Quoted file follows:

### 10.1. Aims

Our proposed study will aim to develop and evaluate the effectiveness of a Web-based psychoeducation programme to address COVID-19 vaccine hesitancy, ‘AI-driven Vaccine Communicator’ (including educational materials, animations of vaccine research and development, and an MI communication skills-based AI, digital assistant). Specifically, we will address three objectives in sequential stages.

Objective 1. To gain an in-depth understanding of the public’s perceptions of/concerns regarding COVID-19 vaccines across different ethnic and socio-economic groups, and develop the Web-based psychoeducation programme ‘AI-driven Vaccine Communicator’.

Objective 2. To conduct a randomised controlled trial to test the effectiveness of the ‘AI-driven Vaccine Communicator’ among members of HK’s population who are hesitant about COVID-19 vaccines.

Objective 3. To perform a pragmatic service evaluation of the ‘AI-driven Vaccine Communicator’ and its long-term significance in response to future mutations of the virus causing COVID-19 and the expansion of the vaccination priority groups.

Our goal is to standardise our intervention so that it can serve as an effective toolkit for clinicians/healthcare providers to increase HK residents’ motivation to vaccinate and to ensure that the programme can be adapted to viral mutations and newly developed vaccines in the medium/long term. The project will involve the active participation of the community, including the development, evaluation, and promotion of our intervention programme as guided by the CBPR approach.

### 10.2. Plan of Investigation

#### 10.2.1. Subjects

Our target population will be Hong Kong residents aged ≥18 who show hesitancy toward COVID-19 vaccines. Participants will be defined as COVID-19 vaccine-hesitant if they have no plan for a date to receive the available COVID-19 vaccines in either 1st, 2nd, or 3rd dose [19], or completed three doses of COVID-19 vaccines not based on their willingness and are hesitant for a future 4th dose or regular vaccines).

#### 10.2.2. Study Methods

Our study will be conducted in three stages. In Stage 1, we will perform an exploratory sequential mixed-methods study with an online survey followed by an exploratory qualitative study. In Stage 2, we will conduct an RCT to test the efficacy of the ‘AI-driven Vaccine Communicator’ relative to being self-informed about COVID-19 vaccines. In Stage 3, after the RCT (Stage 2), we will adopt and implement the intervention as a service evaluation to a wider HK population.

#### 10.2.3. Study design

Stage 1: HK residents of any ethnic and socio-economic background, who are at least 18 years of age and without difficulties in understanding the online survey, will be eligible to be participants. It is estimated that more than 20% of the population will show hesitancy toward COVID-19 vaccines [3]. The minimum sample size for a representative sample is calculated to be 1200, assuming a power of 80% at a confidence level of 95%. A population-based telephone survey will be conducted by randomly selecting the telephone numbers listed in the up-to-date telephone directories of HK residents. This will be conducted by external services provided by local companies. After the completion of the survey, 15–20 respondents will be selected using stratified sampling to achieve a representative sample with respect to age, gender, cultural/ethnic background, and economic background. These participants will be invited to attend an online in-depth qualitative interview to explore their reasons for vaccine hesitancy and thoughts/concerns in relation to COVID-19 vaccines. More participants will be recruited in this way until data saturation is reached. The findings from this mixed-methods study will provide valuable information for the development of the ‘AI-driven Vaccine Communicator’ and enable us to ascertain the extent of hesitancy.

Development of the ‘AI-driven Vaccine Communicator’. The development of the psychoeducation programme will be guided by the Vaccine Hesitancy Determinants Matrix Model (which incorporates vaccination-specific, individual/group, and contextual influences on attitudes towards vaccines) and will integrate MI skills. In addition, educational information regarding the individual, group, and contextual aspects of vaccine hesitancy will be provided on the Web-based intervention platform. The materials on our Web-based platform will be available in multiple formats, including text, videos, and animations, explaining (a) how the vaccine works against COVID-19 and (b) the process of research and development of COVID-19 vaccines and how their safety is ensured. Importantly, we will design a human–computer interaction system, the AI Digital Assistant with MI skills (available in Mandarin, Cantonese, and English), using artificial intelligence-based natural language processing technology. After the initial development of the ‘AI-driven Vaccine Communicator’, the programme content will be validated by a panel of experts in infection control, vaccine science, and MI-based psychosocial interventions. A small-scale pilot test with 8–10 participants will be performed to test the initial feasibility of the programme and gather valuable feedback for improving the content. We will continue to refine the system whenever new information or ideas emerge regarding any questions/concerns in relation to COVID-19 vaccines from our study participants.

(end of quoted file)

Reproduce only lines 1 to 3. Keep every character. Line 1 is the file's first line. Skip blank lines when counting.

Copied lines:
### 10.1. Aims

Our proposed study will aim to develop and evaluate the effectiveness of a Web-based psychoeducation programme to address COVID-19 vaccine hesitancy, ‘AI-driven Vaccine Communicator’ (including educational materials, animations of vaccine research and development, and an MI communication skills-based AI, digital assistant). Specifically, we will address three objectives in sequential stages.

Objective 1. To gain an in-depth understanding of the public’s perceptions of/concerns regarding COVID-19 vaccines across different ethnic and socio-economic groups, and develop the Web-based psychoeducation programme ‘AI-driven Vaccine Communicator’.